Royalty

It's time to let the third person out of Camilla and Charles's marriage

Patricia Treble: Rarely a day goes by when Diana’s name isn’t mentioned alongside those of Charles and Camilla. But it’s time we saw them as a couple unto themselves.

On April 9, Charles and Camilla celebrated 15 years of marriage. They were at their home on the Queen’s Balmoral estate in Scotland, where the Prince of Wales had just recovered from the coronavirus. With parties and family gatherings out of the question, the couple marked the anniversary by releasing an informal photo showing them looking relaxed and content sitting by the door of their home, holding Camilla’s dogs, Bluebell and Beth.

A more important milestone comes a month later, on May 10. That’s when the length of Prince Charles’s marriage to Camilla will exceed that of his marriage to Diana, Princess of Wales. And surely that should mark a tipping point, the moment we talk less about the epic tragedy of Charles and Di and focus more on the epic love story of Charles and Camilla.

Their happiness together has long been obvious. They joke their way through many engagements, such as in 2015, when Camilla couldn’t stop laughing as a bumblebee made its way up her husband’s suit jacket during a tour in New Zealand. During their visit to Canada in 2017, the couple called back and forth to each other to see this farmer’s grains or to sample that baked offering while touring a farmers’ market in Ontario’s Prince Edward County. And an image of a grinning Charles taking his wife for a spin in a vintage MG during a historic first royal visit to Cuba became their Christmas card photo last year.

READ: The ‘fairy-tale wedding’ of Prince Charles and Lady Diana Spencer

There’s a lot more to the Duchess of Cornwall than many people know. She can cut a birthday cake with the panache of a pastry chef and pull a pint like a veteran bartender. There is an astounding number of videos of her dancing on the job, often with seniors. She can laugh at herself: At an event to promote a charity in 2009, she famously posed for pictures holding up a reusable shopping bag emblazoned with the slogan “I’m an old bag from Deptford.” That day, she also made a fan of Emmanuel Theophilus, 10, who said, “She was brilliant. She challenged me to a game [of ping-pong], and she has definitely played it before.”

She’s not one for Botox or perfect celebrity teeth. She has the laugh lines and figure befitting a 72-year-old who can play for hours with her five grandchildren at her private country retreat, Ray Mill House, and also confidently wear a towering tiara and diamond-festooned necklaces for an evening affair. Her popularity may not match those of other royal women, but then again, she’s in that squeeze generation, not young enough to be a fashion icon, like Kate and Meghan, but not old enough to be a nation’s iconic granny, like Queen Elizabeth II.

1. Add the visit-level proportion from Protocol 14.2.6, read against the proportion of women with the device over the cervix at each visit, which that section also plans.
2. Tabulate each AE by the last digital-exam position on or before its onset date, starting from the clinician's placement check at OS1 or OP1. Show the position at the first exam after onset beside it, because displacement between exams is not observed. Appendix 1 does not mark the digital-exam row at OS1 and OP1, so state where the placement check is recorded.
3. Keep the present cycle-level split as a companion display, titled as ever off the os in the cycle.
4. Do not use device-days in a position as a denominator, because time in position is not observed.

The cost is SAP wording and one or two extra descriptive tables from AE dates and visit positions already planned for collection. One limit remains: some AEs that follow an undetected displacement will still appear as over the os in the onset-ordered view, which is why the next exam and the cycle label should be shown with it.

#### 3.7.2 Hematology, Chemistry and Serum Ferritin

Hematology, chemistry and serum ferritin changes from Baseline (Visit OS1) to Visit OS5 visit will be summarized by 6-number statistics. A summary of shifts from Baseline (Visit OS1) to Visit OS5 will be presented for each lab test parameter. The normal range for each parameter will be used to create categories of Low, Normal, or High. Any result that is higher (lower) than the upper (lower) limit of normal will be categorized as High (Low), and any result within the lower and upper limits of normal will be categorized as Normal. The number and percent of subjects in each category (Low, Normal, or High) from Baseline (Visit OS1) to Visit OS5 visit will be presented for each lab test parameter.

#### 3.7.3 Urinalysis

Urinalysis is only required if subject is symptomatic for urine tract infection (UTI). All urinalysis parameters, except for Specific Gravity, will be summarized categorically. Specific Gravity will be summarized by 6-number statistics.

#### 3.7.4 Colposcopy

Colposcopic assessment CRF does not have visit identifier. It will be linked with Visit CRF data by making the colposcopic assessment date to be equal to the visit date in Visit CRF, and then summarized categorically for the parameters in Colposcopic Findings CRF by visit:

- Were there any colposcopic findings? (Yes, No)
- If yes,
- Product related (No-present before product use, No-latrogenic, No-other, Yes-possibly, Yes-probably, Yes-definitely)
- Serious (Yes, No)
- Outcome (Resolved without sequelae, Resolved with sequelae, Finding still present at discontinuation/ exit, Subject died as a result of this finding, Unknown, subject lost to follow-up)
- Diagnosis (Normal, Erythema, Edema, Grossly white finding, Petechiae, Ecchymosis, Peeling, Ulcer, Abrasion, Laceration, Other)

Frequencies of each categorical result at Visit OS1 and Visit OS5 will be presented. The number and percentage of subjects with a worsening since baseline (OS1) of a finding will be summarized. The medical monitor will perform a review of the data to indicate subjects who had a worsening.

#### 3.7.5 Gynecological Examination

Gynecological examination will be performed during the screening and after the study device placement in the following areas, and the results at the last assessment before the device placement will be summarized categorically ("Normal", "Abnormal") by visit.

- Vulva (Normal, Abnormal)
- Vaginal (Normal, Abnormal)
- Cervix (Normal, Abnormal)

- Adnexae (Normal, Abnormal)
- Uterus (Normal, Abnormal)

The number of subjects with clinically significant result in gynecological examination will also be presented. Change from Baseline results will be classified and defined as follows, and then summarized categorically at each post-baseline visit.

Duty always comes first for the House of Windsor, and it’s a message that Camilla has taken to heart. Last year she undertook 226 engagements, more than the tallies of much younger royals, including William (216), Kate (122), Harry (160) and Meghan (68). During that three-day 2017 trip to Canada, she found time to meet with members of the Queen’s Own Rifles of Canada and their families (Camilla is the regiment’s colonel-in-chief). “I couldn’t come here without visiting,” she told them. I was there on assignment that day and watched the way she chatted with people and remembered their names and faces, including a warrant officer whom she’d met on Juno Beach in 2014. She made a flower girl’s day by throwing her arm around her shoulder for a photo. An hour and a cup of tea later, she met up with Charles to bustle off to the next event.

READ: The rehabilitation of Prince Charles’s reputation

It is widely known that Charles’s and Camilla’s love story has not been smooth. They were in their early 20s when they first met at a polo match 50 years ago. They were too young—and Charles’s future too grand—for a permanent commitment. Soon, Camilla went down her own road, marrying Andrew Parker Bowles. He philandered his way through their marriage, and Camilla eventually returned to Charles. It couldn’t last. By the time Charles hit his 30s, he needed to wed; in that era, a divorcee wasn’t an option. Enter Lady Diana Spencer. They were married on July 29, 1981, by the archbishop of Canterbury who called their marriage “the stuff of fairy tales.”

They were incompatible. He was serious and fixed in his ways. His myriad enthusiasms—the environment, painting, architecture, philosophy—bored her. She was young and had an effortless warmth, but was also filled with insecurities, especially about Charles’s feelings toward Camilla.

Their marriage collapsed in 1986, and they stumbled through several years of unhappiness and scandal and recrimination. They separated in 1992 after Diana told her side of the tale in Andrew Morton’s Diana: Her True Story. Two years later, in a blockbuster ITV program, Charles admitted he’d committed adultery, saying that he’d been “faithful and honourable” during his marriage “until it became irretrievably broken down, us both having tried.”